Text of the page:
Warm winter quarters are unnecessary for Swiss chard
Chard is hardy and usually withstands double-digit minus temperatures. Moving to warm winter quarters is therefore not necessary. Even the bucket of chard can be left outside when wrapped up warm. The chard plants in the bed get a warm blanket.
- Growing dates for Swiss chard
- Sow the Swiss chard outdoors
- Harvesting Swiss chard from summer to spring - this is how it works
You need that:
- Mulch, (€ 99.99 at Amazon *) brushwood or horn shavings
- Jute, fleece, old sacks
If properly covered, the chard sprouts quickly in spring
If the chard has been harvested by late autumn, any standing leaves are now cut off a hand's breadth above the ground. The plants get a blanket of brushwood, mulch or horn shavings. (€ 6.39 at Amazon *) They serve as protection against prolonged frost and moisture.
From the end of February / beginning of March, the chard is covered again, depending on the frost. Mulch and horn shavings (€ 6.39 at Amazon *) have provided the soil with nutrients in the meantime. Now it sprouts quickly and you can harvest it as an early garden vegetable from late March to early May.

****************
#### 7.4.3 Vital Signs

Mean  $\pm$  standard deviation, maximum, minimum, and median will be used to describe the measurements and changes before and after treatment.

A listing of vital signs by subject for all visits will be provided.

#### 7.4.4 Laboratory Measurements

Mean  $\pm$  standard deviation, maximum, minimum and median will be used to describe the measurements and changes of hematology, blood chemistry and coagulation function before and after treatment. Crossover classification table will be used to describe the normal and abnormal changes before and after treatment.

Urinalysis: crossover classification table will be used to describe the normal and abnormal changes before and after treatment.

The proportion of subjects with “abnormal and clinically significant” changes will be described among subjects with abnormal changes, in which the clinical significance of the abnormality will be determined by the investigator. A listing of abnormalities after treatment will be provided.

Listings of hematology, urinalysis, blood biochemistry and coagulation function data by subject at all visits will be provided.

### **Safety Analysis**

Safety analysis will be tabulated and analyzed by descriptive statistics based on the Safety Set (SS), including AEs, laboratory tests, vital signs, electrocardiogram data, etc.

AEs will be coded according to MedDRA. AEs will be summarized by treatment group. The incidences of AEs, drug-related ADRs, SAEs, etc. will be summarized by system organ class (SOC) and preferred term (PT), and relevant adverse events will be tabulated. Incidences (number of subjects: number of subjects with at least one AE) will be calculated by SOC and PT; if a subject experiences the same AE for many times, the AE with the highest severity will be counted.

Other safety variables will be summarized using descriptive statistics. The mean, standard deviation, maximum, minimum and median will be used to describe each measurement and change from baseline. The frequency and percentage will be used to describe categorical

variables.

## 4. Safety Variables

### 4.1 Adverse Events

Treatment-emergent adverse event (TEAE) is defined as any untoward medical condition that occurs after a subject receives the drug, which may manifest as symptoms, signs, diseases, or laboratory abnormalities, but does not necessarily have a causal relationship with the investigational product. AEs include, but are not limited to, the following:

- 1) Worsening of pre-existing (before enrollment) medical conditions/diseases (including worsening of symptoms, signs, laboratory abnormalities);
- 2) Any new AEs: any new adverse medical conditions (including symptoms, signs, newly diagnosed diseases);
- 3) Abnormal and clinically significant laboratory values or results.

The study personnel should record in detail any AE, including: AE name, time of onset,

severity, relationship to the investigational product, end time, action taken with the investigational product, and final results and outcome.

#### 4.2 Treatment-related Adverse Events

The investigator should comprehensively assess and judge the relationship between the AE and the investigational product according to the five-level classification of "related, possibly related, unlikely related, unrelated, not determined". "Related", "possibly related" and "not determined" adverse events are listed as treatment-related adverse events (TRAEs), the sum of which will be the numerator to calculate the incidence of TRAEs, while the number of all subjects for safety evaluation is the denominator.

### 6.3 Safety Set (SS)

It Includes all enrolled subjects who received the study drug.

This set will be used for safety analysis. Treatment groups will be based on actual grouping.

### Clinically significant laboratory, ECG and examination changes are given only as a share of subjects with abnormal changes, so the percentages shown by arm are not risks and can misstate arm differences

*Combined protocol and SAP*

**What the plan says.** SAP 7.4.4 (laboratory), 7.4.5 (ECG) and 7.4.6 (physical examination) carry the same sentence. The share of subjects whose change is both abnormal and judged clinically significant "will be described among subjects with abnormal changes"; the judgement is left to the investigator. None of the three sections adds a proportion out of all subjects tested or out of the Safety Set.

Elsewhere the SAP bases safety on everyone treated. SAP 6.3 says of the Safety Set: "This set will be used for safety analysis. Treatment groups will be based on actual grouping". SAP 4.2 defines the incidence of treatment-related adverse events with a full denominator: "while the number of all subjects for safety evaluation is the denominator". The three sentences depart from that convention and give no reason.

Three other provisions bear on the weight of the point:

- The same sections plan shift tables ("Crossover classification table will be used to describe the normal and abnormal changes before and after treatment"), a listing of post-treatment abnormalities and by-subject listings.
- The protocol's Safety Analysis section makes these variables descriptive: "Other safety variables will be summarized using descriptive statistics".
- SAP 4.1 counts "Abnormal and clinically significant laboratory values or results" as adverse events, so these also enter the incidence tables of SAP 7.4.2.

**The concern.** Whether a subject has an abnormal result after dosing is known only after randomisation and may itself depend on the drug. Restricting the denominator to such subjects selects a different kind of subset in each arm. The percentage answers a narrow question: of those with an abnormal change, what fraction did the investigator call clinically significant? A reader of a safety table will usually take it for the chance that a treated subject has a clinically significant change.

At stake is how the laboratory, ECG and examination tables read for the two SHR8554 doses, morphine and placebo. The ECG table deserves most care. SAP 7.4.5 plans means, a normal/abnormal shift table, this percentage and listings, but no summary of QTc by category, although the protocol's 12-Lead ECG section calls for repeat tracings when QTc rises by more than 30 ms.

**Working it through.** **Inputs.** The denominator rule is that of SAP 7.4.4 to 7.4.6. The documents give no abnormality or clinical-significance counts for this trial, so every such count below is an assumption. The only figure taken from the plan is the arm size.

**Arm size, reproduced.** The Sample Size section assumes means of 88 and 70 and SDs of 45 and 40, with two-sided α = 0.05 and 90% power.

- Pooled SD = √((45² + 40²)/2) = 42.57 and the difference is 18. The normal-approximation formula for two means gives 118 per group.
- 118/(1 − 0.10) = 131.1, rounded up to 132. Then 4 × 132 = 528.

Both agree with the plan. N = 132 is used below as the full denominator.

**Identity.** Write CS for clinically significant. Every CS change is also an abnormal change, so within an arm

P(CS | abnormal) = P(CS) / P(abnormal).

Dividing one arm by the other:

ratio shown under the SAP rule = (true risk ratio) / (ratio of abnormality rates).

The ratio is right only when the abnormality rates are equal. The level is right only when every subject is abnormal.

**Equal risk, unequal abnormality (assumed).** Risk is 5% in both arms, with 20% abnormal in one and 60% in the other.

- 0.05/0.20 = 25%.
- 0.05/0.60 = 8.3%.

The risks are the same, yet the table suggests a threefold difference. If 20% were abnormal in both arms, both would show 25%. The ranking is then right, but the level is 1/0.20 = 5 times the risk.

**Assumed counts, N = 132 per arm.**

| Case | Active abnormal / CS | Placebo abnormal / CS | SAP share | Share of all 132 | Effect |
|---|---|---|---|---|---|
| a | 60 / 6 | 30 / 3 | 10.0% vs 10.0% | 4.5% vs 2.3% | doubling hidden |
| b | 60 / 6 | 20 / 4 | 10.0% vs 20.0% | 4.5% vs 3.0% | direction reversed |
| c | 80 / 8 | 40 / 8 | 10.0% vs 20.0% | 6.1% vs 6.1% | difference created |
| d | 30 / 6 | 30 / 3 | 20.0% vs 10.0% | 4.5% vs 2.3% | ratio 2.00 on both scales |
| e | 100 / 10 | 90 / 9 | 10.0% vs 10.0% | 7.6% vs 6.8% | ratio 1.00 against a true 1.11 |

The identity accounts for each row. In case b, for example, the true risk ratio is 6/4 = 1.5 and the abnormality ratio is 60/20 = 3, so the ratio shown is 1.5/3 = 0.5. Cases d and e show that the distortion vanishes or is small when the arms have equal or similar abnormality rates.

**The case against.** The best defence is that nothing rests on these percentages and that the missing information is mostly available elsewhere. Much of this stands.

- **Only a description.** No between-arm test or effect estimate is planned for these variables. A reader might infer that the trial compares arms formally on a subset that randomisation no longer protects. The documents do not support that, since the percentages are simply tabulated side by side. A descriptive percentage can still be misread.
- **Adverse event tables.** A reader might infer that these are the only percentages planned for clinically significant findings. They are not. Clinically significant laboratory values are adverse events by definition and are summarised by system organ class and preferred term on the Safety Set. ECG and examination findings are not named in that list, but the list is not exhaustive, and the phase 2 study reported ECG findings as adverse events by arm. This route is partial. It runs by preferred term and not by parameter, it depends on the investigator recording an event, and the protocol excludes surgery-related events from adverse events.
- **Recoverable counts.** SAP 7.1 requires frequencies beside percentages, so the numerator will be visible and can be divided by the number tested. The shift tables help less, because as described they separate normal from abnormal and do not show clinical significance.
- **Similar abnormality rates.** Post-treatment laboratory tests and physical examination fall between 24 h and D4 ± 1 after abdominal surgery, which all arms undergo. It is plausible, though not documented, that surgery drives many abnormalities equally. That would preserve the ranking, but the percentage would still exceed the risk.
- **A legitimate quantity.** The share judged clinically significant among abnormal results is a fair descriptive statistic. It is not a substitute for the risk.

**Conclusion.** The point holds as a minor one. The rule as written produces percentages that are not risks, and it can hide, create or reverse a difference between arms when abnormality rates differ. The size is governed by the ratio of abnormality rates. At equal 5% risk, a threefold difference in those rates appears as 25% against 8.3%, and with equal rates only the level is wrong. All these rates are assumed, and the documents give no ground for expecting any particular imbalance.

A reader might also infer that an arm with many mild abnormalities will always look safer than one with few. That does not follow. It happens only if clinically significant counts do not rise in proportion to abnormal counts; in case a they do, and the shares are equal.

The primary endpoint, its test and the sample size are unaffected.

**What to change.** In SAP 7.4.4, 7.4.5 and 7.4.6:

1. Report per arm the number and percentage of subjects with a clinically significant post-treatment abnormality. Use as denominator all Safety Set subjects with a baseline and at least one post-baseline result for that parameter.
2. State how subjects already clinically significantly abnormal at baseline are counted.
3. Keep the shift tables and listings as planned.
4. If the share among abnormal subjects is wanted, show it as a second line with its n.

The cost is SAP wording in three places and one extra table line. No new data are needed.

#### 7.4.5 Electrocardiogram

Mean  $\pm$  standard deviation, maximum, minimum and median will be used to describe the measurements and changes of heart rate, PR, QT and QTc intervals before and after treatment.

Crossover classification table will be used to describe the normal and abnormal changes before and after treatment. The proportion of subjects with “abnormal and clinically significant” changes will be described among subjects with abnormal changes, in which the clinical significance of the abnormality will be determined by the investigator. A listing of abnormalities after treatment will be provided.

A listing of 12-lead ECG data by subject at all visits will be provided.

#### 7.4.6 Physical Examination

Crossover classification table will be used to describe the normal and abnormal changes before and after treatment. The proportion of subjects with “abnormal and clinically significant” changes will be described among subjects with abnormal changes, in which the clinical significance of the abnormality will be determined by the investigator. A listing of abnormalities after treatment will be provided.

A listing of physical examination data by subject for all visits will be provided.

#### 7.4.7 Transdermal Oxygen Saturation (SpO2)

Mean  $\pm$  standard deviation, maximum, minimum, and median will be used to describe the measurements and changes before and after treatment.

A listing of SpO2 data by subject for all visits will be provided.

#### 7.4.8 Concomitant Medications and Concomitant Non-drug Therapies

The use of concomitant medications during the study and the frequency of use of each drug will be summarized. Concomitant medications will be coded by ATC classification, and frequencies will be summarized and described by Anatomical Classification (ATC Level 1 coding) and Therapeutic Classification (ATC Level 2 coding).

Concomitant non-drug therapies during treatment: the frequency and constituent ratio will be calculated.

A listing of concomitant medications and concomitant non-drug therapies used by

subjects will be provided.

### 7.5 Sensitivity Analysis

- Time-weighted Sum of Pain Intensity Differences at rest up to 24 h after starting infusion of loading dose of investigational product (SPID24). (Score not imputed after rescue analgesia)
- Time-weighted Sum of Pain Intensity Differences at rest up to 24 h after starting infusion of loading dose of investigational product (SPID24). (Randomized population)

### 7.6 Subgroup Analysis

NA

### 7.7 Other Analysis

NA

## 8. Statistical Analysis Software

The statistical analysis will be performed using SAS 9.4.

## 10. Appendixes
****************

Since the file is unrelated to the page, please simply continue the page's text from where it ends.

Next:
If the chard begins to bloom, it becomes inedible. Now you can use it for seed extraction or undermine it.
Protection for buckets of chard
The roots of the chard must also be protected from prolonged frost in the bucket. Just like outdoors, the plant is cut down and covered with sticks. In addition, you cover the bucket with jute, fleece or a sack.
Who winters better - Swiss chard or long chard?
Chard leaf is less sensitive to frost than long-stem chard. In a protected location and carefully covered, the mangold also has a good chance of wintering. Wintering is worth a try, especially in relatively frost-free locations. Especially since brushwood and mulch hardly cause any costs.
Tips & Tricks
Do you want to harvest Swiss chard over the winter too? This works if the plants are covered with warming fleece.